So, I finally made it back to the cinema! This time it was to see the long-awaited Up, the first film I’ve ever seen in 3D.
I have to admit I was sceptical at first, I grew up in the age of those horrible green and red cardboard things and was a bit worried that seeing a film in 3D might be more annoying than exciting. Turns out 3D glasses have come a long way, still not the most attractive thing in the world, but in the case of Up you end up looking quite a lot like our lead character which made me laugh every time I looked around the room. As for the effects themselves, I think the jury is still out. At times, the 3D was really cool, particularly in the wide angle shots of landscapes, and it did bring the action to life, but at other times I found it a bit distracting, and I couldn’t help continually taking off my glasses to see what the screen looked like without them. (Blurry, if you’re wondering). I think with an animation like Pixar, 3D is a good thing, as it carries on what the computer has begun, but I’m not sure I’d like to see it spill into mainstream cinema too much. There is a definitely increase in the number of films being released in 3D, so I guess it’s something I’ll be getting used to. The trailer for the new Christmas Carol which came before was a clear example of 3D being just right, as the falling snowflakes really did look amazing in 3D.
Onto the film itself. My first impression of Up is how shockingly sad it is! We’re talking Bambi’s Mum here. I’d seen a news report earlier about Up being one of the few films that has made men cry but kind of shrugged it off…turns out they were right. It’s the opening montage that does it, where we find out how Carl Fredricksen goes from a cute little kid to a grumpy old man. Up is an unusual film for Pixar, because it tackles some pretty adult content about loneliness and loss, and is one of the only films I can think of that centres almost entirely around a grumpy old man. It might not quite stand up to some of its predecessors, but it is a good film, and I guess we should hand it to them for taking on a storyline you wouldnt expect in a kids’ film.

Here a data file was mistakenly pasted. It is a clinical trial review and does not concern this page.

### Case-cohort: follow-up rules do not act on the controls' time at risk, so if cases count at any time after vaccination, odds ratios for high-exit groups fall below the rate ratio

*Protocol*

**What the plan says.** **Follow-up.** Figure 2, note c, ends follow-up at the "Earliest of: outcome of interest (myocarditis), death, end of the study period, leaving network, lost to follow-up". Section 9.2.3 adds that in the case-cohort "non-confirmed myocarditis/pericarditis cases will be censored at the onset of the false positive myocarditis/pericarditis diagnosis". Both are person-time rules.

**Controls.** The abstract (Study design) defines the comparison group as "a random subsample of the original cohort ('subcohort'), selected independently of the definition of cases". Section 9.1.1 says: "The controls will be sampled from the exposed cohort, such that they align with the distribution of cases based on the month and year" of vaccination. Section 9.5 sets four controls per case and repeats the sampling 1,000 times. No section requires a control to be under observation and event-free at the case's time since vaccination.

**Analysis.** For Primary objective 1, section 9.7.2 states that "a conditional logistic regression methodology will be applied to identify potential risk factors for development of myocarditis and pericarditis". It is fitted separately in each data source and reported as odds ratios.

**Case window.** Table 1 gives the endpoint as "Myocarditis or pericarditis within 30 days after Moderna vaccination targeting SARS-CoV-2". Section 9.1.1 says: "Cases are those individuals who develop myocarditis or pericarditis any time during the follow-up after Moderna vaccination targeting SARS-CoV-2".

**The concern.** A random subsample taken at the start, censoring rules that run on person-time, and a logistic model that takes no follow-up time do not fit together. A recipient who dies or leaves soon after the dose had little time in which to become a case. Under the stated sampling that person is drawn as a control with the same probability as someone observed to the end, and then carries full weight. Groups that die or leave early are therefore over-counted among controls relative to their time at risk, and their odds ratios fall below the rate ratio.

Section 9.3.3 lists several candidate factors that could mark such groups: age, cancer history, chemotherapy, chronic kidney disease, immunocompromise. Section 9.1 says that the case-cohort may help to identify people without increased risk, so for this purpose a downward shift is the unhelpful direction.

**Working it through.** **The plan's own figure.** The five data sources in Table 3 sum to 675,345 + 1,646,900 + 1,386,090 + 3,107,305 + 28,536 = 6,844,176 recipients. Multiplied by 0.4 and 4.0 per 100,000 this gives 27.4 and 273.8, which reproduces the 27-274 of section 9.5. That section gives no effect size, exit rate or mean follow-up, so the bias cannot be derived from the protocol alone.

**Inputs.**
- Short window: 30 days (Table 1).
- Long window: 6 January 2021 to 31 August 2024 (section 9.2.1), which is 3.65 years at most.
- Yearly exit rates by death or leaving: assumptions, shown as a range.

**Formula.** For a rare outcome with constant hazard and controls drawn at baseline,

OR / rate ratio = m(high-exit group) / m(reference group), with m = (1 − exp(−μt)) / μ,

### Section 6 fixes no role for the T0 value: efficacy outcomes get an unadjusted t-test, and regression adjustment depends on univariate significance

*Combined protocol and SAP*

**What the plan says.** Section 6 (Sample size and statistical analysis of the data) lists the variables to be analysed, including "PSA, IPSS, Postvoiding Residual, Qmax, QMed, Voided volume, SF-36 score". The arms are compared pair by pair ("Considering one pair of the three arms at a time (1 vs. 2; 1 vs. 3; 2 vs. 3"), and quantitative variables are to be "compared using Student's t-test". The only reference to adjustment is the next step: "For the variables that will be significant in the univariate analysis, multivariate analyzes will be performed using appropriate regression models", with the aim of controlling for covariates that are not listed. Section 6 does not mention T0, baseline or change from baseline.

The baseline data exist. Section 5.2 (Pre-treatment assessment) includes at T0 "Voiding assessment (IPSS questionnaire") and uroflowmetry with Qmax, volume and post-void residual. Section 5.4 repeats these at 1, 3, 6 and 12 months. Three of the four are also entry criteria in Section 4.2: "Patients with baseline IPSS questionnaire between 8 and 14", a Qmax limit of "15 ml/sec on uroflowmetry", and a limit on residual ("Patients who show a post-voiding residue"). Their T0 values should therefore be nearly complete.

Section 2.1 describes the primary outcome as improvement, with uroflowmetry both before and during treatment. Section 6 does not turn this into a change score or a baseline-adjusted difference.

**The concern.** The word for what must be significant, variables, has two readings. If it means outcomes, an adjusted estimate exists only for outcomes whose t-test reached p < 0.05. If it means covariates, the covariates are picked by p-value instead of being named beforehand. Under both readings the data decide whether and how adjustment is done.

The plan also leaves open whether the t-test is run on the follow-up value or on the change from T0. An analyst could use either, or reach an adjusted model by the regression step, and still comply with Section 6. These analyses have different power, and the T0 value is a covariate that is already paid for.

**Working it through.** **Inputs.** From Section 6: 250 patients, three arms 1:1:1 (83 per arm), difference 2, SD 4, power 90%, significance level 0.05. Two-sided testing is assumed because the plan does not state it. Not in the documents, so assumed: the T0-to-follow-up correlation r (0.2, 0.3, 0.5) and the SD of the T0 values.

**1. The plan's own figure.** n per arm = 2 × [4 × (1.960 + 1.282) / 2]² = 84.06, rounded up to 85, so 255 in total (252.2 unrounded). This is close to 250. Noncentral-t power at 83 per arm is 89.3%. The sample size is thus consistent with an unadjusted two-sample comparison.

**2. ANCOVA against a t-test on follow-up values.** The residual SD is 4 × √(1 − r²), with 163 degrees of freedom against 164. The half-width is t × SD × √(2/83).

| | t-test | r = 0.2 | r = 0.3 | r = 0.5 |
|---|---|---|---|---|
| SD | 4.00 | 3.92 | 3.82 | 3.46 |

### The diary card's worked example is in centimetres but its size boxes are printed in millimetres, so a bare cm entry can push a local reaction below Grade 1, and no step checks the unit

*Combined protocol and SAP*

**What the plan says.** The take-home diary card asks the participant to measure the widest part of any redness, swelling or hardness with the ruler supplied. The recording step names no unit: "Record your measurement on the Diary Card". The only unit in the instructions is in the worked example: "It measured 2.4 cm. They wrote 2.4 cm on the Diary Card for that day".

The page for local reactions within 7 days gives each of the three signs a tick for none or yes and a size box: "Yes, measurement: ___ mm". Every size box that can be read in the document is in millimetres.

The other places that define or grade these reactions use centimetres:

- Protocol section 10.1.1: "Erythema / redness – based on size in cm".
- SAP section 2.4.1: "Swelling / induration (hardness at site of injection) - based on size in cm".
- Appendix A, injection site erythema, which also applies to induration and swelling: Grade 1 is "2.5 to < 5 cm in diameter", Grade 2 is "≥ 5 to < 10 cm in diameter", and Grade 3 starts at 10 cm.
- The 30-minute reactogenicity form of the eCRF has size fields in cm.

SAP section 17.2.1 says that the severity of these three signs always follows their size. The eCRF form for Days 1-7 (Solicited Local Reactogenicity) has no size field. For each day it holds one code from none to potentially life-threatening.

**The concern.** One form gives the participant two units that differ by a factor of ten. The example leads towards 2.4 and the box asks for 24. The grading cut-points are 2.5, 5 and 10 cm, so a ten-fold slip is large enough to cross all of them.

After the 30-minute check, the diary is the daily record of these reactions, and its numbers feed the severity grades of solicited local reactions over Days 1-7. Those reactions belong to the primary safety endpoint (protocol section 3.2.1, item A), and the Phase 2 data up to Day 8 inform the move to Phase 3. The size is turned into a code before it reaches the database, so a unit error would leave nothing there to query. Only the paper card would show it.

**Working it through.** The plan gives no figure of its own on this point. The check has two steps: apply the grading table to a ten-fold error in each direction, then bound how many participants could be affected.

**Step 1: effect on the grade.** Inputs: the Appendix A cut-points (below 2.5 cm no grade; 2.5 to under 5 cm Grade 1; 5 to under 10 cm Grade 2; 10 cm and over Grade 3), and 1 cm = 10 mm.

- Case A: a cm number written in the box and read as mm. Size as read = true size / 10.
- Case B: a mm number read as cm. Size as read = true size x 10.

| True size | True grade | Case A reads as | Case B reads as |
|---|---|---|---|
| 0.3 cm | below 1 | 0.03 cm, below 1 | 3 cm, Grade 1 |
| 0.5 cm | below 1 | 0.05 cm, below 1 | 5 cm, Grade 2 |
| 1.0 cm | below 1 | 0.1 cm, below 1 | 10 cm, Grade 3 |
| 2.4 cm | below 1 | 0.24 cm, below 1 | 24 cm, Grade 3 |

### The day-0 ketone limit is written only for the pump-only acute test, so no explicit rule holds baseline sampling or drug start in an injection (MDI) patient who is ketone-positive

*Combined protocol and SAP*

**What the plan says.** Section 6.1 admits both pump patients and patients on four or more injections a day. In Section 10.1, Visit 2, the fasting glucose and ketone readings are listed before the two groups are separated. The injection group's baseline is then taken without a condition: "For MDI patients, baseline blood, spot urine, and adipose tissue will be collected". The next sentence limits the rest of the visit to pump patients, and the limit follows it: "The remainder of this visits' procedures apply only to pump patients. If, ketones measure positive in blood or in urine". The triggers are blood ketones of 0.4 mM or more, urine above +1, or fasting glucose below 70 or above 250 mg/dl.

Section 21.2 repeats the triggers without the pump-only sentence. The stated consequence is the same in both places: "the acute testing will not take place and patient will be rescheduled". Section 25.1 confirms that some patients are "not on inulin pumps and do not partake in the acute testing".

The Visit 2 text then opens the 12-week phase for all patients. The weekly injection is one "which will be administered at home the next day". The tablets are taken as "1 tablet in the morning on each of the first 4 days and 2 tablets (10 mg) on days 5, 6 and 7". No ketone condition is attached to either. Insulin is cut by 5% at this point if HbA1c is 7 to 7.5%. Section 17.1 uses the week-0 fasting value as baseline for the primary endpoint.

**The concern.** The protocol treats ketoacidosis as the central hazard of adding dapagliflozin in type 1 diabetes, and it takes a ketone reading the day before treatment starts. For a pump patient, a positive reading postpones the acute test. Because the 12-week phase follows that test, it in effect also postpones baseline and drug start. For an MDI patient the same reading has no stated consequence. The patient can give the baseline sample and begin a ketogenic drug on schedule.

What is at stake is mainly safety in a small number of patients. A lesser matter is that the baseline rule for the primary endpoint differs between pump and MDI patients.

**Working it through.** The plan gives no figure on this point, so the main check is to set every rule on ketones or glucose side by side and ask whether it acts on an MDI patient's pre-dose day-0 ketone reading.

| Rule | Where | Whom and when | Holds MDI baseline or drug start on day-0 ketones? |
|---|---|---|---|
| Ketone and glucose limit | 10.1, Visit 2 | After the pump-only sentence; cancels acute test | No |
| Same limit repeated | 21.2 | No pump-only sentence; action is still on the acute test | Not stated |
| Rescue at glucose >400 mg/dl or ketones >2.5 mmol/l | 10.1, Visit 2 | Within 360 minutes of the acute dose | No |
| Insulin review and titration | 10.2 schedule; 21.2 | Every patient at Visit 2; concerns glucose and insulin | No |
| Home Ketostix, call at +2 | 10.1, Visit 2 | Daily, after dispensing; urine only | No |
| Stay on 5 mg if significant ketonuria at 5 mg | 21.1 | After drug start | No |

Once you get over the sad opening, there are some brilliant funny moments in the film, provided mainly by the counterpoint between Carl and cute boy scout Russell. There were at least 3 things that had me laughing out loud, and the way that both characters are drawn adds to the contrast, with Russell pretty much ball-shaped, while Carl has an almost perfect square for a head.
The plot of the film is good too, there were a couple of times when I thought an obvious ending was approaching and was surprised to find the story heading in a different direction. At 96 minutes it never drags, and is basically a fun ride from beginning to end. One thing I did like was the new way Pixar has found for its animals to talk, stepping away from the Disney norm of all creatures great and small speaking perfect English-well, sort of. There are actually very few characters in the film. Apart from Carl and Russell, there’s comic relief dog Dug, quintessential bad guy Charles Muntz, and that’s about it. Because of this, the film feels quite small despite the grandeur of its setting, with the floating house actually not having an awful lot to do with it in the grand scheme of things. I think this works with a film like this which is really about the development of one character-Carl. As I’ve said before, it’s unusual for any film, especially a kids film, to invest so much in a crotchety old man, but Pixar somehow manages to make him just loveable enough for it to work. I’m betting that opening montage has a lot to do with it.
Also a departure for Pixar is the lack of all-star voice talent. Apart from Christopher Plummer inhabiting our villain, the rest of the voices come from relative unknowns or one of the films directors (Bob Peterson). At times, it can be distracting having a really recognisable voice in a film so it was nice to be able to only have one character with whom I associate the voice.
Altogether I think Up is a worthwhile family film with enough in it to keep the big kids (i.e. me) happy and lots of bright colours and flying about for the little ones. I did kind of get the impression that this was a film for boys, (there’s really only one female character in the whole film, and she’s called Kevin!) and the more I thought about it, the more I realised that quite a lot of Pixar films are leaning more towards the male than female market. In Toy Story we have Andy with typical boy toys: cowboys and space men; Finding Nemo is all about a boy and his father, Cars is just obvious…the only one I could think of with a more feminine air was Monsters Inc, and that’s just for Boo, because otherwise that’s quite a boyish film too. It’s not necessarily a criticism, but I wonder if Pixar have noticed how many of their films centre around a young male character with, more often than not, and older male representing some kind of lost father figure. I’ve mentioned before the Hollywood obsession with “Daddy issues” and it seems that Pixar, and all of Disney in fact, might be some of the biggest culprits. ‘Course if you’re like me and tend to prefer the boy films then it’s not really an issue.